A few days ago I received an email from a CSP intern. In this email they explained three goals they wanted to achieve by the end of their internship. Their first goal was as follows.
From my own personal experience working with youth athletes has turned out to be some of the most memorable and rewarding experiences. On the other hand I find that some strength coaches struggle when trying to coach and carry conversations with these little nuggets. Here are my three laws to master communication with youth athletes.
1) Remember Names
I place great value on truly connecting with people of all ages. I know one of the simplest ways to make someone feel good is to remember and speak their name. It is even more effective if you can get the people surrounding them to remember and speak their names as well along with one or two personal fun facts.
Who is your favorite super hero?
What is one thing you’re really good at?
During CSP Foundations (a group class geared towards 8-11year olds) I always start off the class with variations of name games to ensure everyone in the class knows each and every person for two primary reasons. One, it promotes a sense of community and safety and two, it creates positive habits for when they get older.
2) Talk Less, Demonstrate More
When it comes to coaching, regardless of the person’s training age, always start off by just demonstrating the exercise. Kids are especially good at mirroring not only your body language and attitude but movement patterns as well. Another essential point is when you do have to give direct cues to kids make sure they are funny, memorable, or tell a story.
Example: Coaching the Kettlebell Sumo Deadlift to a little nugget who loves Woody from Toy Story
Me: Step 1: [say in a deep cowboy accent] You are going to hover over this here KB like you’re getting ready to go into a shootoff- stance set
Me: Step 2: Your arms represent your guns ** remember you never point your weapons of destruction at anyone** These guys (arms) are going to travel down the inside of your legs until they touch that KB. - long arms/lats tight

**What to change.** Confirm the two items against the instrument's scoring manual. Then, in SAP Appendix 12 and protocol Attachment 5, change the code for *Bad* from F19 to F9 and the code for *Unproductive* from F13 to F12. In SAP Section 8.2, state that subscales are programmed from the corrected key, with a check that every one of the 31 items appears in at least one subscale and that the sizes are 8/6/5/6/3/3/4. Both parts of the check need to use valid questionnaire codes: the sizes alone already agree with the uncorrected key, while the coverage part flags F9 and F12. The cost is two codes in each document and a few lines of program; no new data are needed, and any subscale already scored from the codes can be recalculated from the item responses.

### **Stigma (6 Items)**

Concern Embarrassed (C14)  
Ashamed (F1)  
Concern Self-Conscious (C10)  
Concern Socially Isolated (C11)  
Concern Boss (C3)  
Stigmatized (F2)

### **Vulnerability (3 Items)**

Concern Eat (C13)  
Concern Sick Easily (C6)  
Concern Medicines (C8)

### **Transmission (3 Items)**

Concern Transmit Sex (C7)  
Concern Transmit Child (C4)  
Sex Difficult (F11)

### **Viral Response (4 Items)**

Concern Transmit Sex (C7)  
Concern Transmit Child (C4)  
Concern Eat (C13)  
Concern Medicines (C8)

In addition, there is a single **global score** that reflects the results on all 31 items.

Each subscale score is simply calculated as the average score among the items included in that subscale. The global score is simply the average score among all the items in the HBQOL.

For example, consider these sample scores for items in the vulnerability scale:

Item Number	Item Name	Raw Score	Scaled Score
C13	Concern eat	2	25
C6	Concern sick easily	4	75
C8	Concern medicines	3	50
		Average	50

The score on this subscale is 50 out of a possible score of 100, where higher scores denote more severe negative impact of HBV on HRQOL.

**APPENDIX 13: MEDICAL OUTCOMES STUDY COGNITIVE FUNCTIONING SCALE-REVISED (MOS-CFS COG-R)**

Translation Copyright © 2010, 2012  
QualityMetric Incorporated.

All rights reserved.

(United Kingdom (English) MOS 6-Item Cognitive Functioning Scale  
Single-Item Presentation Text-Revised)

Me: Step 3: The final step to being the greatest cowboy sumo deadlifter is everyone in this room must be able to see your Sherriff Star at all time. If you point your sheriff star to the ground no one will know who you are. – Chest remains tall
Me: You think you got this partner?
Little Nugget: Shootoff, weapons point down, Sheriff Star, I got this!
Remember, creating context is the most important thing you can do as a coach. If you know their background and what they enjoy, you can think of creative cues that kids will understand.
3) Simplistic Training
Training age dictates the means and the minimal effective dose. Since kids have an extremely low training age you don’t have to throw every exercise variation in their face. Commonly kids will actually get stronger and gain confidence by sticking to a very small exercise library (6-10 exercises). When working with kids, my three primary goals are:
1. Master quality movement patterns (hinge, squat, bridges, push, pulls,). Building a large foundation at a younger age will result to greater success down the road.
2. Beginners need to learn how to grind: Kids need to learn how to create force and work hard. Let them pull ropes, carry heavy Med balls, push the prowler but be sure to make these fun.
3. Be a team player: Nothing is more rewarding than having a class of kids who respect each other and know how to work together as a team. At the end of class, play a game that challenges sportsmanship, leadership and teamwork. I love performing relays, blindfold challenges where kids will have to guide their partner around small obstacles or even a traditional game of wall ball.
Working with youth athletes is one the most rewarding experiences a coach can have. By taking the time to learn names, be creative, and simplify training we can streamline the learning process and future success for these little nuggets.